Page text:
Gopmphostigma virgatum  OTTER BUSH  white flowers on silvery branches   an upright then mostly spreading medium-sized evergreen shrub that makes a dramatic, silvery, windswept-looking statement in your garden or landscape. Single white flowers sprinkled heavily along the branches from spring through fall help the effect, making the silvery leaves more silvery and calling more attention to its presence. Online references say this is a wet grower but my plant has survived two long, dry years without watering after their first winter, so it is much more drought tolerant than suggested. After 2-3 years it can accumulate dry twigs underneath and is best cut back hard in mid to late winter. Sun to half shade at most, 4-6' tall by 6-8' wide, unpruned. Undamaged at my house at 25F, reported by others to be reliably hardy to USDA zone 8 and very likely zone 7 as well. South Africa. rev 8/2018

Graptopetalum     succulents, great foliage and nice flowers. Mexico. Crassulaceae. rev 3/2013

pachyphyllum    foliage   a tiny treasure! Little rosettes of blue green with leaf tips colored pink to purple form dense, compact clusters that exclude weeds. Just the plant for a windowsill, in its own small pot or even better as one element in a dish garden. It is also nice used growing under other succulents asa  groundcover or filler. To only inches tall and spreads out, producing short, open spikes of pale yellow flowers with petals flushed red, in summer. This genus is very close to, and hybridizes with Echeveria. Sun or part shade, good drainage, average waterings in summer, less in winter. Protect from frost if kept outside in winter in Sunset zones 16-24/USDA 10. Mexico. Crassulaceae. rev 3/2013

paraguayense   GHOST PLANT   Lotusland    flowers up real close   striking landscape, Capitola Jewel Box neighborhood    as foliage contrast element   commercial tough: Westside Santa Cruz industrial park container   this chunky leaved succulent can be many colors(depending on exposure and water), tan, lavender, pink, and silvery blue. It grows up, 6-10" tall, spills, and then trails down, 2-3' long. The leaves are brittle, but will sprout into new plants very easily. Can live for many years in a hanging basket and even be a groundcover. Well drained soil, sun or part shade. This will realiably survive Portland conditions if kept as dry as possible during winter, right up until that wetter-than-normal cycle which will give you the opportunity to put something else in that container. Sunset zones 8, 9, 14-24/USDA 8. rev 11/2013-Suzy Brooks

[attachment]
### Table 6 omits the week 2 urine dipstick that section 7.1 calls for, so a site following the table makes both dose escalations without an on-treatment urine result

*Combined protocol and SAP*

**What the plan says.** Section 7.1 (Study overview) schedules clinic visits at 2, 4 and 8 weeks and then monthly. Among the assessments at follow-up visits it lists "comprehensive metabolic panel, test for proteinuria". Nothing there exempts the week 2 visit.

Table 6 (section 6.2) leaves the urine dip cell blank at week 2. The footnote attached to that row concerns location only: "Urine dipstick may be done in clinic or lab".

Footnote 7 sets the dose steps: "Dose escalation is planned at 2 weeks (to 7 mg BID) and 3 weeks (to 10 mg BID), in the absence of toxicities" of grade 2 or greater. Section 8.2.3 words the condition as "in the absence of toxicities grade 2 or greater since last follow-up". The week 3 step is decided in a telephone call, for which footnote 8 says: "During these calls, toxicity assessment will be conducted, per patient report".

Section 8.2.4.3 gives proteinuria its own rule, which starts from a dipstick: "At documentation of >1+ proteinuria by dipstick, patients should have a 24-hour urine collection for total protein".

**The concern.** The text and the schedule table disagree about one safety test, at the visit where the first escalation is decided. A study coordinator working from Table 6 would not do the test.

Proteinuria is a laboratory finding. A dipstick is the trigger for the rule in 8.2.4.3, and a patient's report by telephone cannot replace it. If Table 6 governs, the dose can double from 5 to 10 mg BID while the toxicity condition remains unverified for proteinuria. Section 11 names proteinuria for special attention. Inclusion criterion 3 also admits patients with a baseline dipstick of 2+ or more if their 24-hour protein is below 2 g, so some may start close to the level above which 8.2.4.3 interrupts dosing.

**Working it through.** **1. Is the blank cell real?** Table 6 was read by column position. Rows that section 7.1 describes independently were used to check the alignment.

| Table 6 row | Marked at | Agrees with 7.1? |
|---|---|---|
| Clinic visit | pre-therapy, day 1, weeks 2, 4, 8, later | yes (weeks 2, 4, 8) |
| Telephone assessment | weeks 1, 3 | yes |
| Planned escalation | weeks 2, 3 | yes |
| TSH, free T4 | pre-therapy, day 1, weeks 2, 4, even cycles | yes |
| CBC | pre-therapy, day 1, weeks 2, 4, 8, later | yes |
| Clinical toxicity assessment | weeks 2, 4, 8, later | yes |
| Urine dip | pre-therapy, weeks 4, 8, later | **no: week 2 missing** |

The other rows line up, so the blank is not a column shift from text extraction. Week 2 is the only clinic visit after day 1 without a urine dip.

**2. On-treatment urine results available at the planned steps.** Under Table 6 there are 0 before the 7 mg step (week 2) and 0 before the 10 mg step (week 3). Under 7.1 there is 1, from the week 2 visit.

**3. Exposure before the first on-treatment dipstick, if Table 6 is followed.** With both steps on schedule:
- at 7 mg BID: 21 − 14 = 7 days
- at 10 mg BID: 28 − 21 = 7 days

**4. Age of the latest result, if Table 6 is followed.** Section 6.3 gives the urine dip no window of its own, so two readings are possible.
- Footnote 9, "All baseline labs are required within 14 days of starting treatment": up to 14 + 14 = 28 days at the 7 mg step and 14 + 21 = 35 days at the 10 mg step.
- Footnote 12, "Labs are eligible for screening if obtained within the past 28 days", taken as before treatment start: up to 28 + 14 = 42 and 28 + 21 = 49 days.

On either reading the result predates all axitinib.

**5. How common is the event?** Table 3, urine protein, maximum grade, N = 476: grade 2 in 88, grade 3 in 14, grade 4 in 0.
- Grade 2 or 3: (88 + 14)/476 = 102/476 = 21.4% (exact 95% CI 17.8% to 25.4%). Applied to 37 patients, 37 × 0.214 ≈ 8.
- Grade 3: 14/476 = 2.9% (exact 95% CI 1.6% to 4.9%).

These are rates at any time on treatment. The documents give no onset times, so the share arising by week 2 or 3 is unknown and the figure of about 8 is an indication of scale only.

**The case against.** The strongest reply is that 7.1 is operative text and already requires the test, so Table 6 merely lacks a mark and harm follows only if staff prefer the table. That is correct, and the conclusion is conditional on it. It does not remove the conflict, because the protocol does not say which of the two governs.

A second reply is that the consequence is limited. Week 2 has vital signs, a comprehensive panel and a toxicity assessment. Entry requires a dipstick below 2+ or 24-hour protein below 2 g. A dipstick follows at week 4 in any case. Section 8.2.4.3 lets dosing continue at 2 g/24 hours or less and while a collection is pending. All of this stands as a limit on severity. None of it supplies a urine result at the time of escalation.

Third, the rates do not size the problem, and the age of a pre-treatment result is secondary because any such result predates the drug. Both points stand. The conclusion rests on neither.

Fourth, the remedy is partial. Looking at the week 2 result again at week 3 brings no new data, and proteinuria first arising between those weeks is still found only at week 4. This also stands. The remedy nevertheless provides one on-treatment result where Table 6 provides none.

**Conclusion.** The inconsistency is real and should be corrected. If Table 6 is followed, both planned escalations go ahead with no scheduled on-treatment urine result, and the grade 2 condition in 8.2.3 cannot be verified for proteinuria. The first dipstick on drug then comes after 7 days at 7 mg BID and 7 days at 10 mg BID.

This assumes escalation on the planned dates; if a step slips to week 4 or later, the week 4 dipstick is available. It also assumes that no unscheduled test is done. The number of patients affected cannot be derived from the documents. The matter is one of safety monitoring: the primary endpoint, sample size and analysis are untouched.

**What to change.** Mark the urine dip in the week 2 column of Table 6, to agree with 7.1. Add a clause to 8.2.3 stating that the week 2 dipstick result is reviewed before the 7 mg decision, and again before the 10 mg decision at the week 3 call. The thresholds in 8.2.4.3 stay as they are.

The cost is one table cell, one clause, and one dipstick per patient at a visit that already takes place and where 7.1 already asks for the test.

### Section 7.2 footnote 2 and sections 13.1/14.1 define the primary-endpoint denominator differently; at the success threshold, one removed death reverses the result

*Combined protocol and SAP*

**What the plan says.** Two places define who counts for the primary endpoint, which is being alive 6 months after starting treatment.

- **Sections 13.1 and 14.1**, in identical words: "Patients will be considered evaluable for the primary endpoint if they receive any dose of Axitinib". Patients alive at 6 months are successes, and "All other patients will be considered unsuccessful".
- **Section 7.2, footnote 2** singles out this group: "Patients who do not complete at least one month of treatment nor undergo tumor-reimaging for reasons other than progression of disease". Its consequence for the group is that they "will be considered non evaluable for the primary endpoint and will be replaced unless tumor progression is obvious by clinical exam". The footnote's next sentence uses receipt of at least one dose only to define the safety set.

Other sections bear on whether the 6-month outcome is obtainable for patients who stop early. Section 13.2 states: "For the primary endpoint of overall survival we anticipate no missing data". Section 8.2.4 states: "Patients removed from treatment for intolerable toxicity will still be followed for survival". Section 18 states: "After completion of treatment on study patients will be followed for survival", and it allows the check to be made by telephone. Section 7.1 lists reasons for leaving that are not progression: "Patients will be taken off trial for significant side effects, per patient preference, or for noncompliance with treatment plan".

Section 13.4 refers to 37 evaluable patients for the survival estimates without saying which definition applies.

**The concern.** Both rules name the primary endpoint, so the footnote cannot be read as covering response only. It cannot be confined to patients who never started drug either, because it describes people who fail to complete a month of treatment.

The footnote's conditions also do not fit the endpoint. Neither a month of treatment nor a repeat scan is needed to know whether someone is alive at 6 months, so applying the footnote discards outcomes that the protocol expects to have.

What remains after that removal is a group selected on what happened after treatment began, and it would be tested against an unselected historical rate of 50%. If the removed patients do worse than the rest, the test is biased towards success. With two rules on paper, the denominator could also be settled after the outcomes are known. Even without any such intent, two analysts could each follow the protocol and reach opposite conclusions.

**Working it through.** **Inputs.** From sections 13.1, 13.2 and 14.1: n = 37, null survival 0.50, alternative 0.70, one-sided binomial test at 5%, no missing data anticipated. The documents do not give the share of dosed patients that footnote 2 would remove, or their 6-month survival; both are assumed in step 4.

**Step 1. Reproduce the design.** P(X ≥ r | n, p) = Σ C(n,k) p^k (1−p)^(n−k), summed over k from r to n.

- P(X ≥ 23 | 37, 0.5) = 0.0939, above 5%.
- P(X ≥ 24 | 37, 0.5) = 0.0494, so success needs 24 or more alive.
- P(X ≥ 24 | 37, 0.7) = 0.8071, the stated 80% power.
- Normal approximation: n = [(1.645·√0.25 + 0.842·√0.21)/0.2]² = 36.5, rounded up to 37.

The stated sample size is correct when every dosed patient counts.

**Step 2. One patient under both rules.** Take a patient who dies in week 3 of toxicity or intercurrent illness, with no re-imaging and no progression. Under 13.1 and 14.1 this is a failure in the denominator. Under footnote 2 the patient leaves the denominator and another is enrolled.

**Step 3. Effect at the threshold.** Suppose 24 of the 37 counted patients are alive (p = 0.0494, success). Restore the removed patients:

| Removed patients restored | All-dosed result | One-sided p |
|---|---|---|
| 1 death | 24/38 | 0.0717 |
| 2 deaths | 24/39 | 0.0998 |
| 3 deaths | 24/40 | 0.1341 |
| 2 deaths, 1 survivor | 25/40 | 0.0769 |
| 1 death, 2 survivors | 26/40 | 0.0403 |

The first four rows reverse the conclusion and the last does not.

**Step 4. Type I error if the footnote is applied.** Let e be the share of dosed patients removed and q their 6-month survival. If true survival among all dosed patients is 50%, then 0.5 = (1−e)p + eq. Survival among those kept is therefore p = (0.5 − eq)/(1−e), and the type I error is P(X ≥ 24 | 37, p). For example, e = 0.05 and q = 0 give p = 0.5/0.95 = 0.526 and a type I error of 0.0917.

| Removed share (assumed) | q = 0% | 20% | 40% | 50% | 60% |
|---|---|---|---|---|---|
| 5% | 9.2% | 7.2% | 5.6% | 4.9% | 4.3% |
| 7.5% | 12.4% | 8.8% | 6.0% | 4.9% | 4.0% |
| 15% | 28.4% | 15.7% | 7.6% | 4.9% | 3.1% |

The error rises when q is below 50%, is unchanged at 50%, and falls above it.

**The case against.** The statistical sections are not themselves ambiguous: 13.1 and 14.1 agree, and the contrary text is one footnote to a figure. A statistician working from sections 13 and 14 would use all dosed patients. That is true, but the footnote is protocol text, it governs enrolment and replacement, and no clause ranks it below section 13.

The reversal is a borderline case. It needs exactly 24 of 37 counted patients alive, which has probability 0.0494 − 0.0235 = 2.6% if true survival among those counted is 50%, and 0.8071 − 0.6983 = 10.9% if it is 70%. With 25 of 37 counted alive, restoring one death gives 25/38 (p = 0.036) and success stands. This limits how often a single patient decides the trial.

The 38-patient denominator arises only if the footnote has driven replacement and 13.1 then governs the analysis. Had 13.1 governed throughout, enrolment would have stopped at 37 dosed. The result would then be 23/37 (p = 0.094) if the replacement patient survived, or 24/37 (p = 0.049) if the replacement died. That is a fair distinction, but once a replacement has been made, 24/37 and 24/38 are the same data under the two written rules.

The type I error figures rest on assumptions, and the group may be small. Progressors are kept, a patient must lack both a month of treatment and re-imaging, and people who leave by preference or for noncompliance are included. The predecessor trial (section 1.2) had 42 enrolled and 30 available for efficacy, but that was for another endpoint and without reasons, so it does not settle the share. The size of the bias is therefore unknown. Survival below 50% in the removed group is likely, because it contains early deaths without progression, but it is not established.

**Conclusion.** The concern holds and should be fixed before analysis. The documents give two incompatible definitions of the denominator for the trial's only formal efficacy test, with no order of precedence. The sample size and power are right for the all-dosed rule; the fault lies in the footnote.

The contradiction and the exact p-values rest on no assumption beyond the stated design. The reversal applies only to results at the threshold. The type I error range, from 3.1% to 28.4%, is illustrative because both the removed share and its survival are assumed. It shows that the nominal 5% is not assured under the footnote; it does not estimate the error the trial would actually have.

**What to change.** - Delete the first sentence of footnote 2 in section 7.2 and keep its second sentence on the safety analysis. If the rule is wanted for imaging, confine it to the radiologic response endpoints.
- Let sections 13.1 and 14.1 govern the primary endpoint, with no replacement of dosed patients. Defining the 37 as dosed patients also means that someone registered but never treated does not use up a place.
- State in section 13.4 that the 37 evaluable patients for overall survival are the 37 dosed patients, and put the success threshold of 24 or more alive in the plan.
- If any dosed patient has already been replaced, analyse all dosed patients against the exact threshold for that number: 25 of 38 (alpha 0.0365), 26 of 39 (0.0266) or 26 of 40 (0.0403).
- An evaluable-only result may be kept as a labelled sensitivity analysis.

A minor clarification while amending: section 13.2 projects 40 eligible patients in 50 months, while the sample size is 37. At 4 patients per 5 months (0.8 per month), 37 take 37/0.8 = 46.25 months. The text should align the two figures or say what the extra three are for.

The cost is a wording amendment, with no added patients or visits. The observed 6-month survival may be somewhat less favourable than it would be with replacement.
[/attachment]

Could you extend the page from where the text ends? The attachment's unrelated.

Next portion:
pentandrum ssp. superbum  shockingly dramatic rosettes   shockingly perfect specimen    tiny flowers on wiry stems appear in spring above these soft, very flat, lilac pink to light amethyst rosettes, but the structure of the stems against the leaf faces is more interesting than the small flowers.  Faces remain flat as the plant grows to 12" or more. Dropped leaves easily grow a new plant, (I have 26 tiny ones at home from leaves picked up off the greenhouse floor! - don't worry Suzy I'll send you a bill  -Luen) Sun or shade. Water in spring and summer, sparingly in winter. This needs better drainage than most and will likely be lost outside in long, cold, wet winters.  It is by far best as a container plant where it can be moved to drier conditions in winter but you can try it in the garden in Sunset zones 9 and 21-24/dry USDA zone 10. Mexico. rev 3/2013-Suzy Brooks

'Silver Star'    ultra elegant!   flat     this little, tight rosette of silvery green leaves with dark pink, almost stringy, pointy tips is a hybrid of Echeveria agavoides and Graptopetalum filiferum done by Myron Kinnach of the Huntington. Very tidy appearance, slow to pup, good choice for containers, maybe even its own pot, since it doesn't care for water too often. Protect from cold outside Sunset zones 16-24/USDA 9. rev 4/2014-Suzy Brooks 

Graptophyllum pictum  this is a typical fast, tender, foliage-color plant, with big, soft, delicate leaves in a range of color combinations that are produced quickly under warm conditions. Leaf size is largest with humidity, fertilizer, moist, friable soil mix and a little shade. It can reach up to a couple of feet here under warm conditions, especially if not cut back in winter, but expect it to sulk when dry or cold. This should probably be treated as a soft, fast summer annual anywhere in Northern California where it will be exposed to a freeze, and will need some wind/sun protection in the Central Valley or Southern California. It is very attractive when well grown. Its very highest use may be as a combo pot item, or displayed against an appropriate background or companion plant. It is described as reaching 8' but that would be in tropical regions. I haven't seen the flowers but they should resemble Justicia flowers, tubular trumpets 1 1/2" long, scarlet. I would think snails would love this but I haven't tested it personally. rev 10/2011

'Black Magic'  closeup  black maroon leaves with a coral pink splash in the center. rev 8/2008
'Chocolate'  light chocolate brown with a coral pink splash. rev 8/2008

Graptosedum   if you cross a Graptopetalum with a Sedum and this is what you get. rev 8/2018

'Bronze'   close    wonderfully colored, rosy latte rosettes are a well behaved addition to well drained soil in the garden, spilling over walls or rocks, or in containers, being the wingman to other showier plants. Under a foot tall but goes sideways. Sun or part shade. Also known as 'Vera Higgins' in the trade. Protect from cold outside Sunset zones 8, 9, 14-24/USDA 8. rev 5/2013-Suzy Brooks

'Francesco Baldi'    flowers against foliage  from parents, Sedum pachyphyllum and Graptoveria paraguayense comes rosettes of tan and silvery blue with yellow starry flowers. Growing up about a foot and then arching over, it's a natural for spilling from wall pots or as groundcover.  Give it soil that drains well, sun or part shade, little watering, and protect from cold and frost outside USDA 9a/Sunset zones16-24. rev 8/2014-Suzy Brooks